“The Stubborn Myth of the Great Gatsby”

Great GatsbyOver at The Baffler, Matt Hanson reviews Greil Marcus’s Under the Red White and Blue: Patriotism, Disenchantment and the Stubborn Myth of The Great Gatsby.

Here is a taste:

We’re seeing now, from the ghoulish first family on down, exactly what that kind of confidence is like when mixed with political power. This counts double when money is something the well-born have never had to work for, or have ever been without. It’s pretty unlikely that the current president has read The Great Gatsby, but it’s very easy to connect the novel to the Trump administration’s blatant venality and xenophobia. Maybe one of the most unintentionally prescient examples of misreading that connection came from George Will, who called Trump “a Gatsby for our time” during his inauguration, probably thinking he was being snarky.

Marcus rebuts this by accurately pointing out that Trump was really just Tom Buchanan all along. When we first meet Tom Buchanan, the polo-playing child of privilege, he’s spouting some supremacist, pseudo-intellectual bullshit about how “if we don’t look out the white race will be . . . utterly submerged . . . we’ve produced all the things that go to make civilization—oh, science and art, and all that.” Marcus notes the scene where Gatsby naively remarks that his wealth has now made him one of the in crowd. Tom immediately sneers that he’s still “Mr. Nobody from Nowhere,” which sounds like it could be a Trump tweet. In an effort to shut Gatsby up for good, Tom says, “we were born different. It’s in our blood. There’s nothing you can do, say, steal, or dream up—” which is a very thinly veiled way of grabbing a tiki torch and marching around, shouting that new money will not replace him. What we now call Trumpism has been with us for a long time. Fitzgerald spotted it almost a century ago.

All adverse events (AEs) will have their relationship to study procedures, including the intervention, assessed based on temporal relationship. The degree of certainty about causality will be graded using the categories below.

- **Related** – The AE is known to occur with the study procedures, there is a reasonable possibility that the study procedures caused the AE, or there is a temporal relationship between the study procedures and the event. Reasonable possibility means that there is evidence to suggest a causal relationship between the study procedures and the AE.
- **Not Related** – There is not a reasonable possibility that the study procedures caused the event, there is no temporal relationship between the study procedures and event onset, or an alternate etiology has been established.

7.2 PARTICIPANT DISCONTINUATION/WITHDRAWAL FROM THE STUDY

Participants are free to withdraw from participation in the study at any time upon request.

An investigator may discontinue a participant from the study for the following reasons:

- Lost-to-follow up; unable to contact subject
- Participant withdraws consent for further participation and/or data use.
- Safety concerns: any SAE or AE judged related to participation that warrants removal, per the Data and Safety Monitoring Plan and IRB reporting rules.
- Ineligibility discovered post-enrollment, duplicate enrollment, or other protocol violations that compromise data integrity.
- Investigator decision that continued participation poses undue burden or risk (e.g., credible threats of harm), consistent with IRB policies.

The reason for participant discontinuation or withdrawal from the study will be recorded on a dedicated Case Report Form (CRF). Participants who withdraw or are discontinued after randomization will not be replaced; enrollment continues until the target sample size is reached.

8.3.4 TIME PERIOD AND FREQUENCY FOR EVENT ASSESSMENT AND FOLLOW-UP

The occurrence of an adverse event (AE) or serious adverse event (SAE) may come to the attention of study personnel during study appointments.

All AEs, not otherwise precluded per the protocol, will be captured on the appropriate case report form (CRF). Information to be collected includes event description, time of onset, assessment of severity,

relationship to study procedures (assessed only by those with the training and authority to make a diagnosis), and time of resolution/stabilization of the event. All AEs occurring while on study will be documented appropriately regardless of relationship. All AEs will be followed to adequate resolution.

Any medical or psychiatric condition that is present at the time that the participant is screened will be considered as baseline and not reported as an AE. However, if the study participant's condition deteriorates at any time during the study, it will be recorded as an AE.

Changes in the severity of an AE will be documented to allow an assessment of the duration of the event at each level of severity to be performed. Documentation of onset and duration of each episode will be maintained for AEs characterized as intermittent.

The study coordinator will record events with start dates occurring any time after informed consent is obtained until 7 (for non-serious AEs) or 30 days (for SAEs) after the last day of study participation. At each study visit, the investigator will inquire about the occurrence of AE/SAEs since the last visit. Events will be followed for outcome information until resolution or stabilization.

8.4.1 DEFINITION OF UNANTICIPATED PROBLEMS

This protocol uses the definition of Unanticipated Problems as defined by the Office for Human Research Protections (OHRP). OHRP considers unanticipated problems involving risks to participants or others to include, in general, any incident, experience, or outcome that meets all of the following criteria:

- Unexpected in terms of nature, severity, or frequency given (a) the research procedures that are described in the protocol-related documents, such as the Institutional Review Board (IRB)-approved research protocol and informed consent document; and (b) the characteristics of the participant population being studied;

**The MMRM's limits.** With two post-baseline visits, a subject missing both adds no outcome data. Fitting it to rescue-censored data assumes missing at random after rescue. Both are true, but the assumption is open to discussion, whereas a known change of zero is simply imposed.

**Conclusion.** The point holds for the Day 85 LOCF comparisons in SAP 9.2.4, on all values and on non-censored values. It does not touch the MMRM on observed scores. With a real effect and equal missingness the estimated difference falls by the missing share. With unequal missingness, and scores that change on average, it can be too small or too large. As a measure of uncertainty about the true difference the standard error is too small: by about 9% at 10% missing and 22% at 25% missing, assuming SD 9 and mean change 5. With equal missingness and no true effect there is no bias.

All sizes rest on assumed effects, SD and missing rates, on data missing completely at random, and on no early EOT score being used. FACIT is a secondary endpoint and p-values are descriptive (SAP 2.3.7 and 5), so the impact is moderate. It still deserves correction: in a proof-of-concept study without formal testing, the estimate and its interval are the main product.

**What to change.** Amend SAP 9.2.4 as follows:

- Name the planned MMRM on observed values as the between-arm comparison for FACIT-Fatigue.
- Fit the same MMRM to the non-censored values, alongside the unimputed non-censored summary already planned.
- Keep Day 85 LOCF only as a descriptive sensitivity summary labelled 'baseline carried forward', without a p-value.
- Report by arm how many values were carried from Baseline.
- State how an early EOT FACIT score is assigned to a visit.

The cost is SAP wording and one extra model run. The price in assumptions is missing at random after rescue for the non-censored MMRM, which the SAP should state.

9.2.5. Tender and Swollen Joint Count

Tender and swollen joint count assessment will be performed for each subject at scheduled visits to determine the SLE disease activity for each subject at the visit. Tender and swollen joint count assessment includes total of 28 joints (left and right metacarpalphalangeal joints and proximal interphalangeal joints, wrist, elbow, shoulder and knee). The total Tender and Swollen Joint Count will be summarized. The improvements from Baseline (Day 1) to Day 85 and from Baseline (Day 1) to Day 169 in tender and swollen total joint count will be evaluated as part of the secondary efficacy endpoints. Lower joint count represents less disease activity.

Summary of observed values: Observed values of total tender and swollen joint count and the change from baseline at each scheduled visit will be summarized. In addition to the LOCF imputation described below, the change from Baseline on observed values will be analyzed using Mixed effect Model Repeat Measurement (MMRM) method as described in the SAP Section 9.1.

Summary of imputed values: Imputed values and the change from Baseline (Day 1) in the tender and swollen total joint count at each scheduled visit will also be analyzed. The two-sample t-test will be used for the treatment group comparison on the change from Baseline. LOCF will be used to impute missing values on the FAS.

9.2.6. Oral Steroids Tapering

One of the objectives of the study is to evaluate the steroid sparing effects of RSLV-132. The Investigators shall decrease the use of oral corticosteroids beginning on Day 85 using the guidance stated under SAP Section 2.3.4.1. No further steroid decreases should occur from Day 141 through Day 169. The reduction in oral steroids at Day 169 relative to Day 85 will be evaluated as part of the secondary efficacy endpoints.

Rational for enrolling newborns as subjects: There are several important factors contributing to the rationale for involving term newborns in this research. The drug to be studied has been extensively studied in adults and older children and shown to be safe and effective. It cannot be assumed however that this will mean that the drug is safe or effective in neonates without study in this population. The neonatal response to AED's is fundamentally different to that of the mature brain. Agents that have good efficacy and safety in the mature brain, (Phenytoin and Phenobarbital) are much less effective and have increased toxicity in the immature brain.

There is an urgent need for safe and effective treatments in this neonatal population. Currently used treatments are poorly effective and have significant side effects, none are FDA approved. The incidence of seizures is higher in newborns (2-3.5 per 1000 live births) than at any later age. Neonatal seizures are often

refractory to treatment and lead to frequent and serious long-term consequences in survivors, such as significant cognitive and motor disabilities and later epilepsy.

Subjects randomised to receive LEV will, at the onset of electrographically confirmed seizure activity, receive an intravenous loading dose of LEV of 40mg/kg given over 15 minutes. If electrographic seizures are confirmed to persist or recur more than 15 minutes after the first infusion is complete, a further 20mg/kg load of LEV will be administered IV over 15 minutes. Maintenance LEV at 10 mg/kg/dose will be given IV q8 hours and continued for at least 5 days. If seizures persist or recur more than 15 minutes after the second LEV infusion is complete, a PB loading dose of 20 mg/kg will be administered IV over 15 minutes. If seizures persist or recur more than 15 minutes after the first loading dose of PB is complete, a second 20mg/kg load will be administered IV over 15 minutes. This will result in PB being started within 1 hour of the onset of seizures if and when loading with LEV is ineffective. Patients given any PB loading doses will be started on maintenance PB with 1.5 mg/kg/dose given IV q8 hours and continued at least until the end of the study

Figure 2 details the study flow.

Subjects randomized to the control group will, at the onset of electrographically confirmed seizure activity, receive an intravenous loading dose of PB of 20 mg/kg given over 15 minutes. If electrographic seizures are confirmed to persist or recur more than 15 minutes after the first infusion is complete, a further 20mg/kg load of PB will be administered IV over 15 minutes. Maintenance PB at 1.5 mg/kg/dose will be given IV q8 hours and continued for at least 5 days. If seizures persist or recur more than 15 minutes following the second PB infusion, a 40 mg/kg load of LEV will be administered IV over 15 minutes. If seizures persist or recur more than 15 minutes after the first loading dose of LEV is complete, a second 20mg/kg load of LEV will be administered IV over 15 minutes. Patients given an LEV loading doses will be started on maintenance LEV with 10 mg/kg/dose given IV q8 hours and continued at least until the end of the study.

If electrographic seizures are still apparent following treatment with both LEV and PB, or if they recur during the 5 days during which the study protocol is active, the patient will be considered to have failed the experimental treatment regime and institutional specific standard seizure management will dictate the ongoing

And with the antidemocratic exclusion that Fitzgerald saw, a heavy door is slammed on the American experiment and the “greatness” Americans love to claim. Marcus reminds us what a collective slap in the face Tom’s assertion of hereditary dominance really is to the way America likes to think of itself. The cruelty is felt by those who want to become Americans, many of whom suffer unimaginably in the process, and by those who already are Americans by birth but either can’t or won’t fit this narrow mold. In Tom’s world, as in ours now, you’re either in or you’re out. The very American Dream we’re all told so much about, with its promises of pursuits of happiness, recedes ever farther, borne back ceaselessly into the past.

Read the entire review here.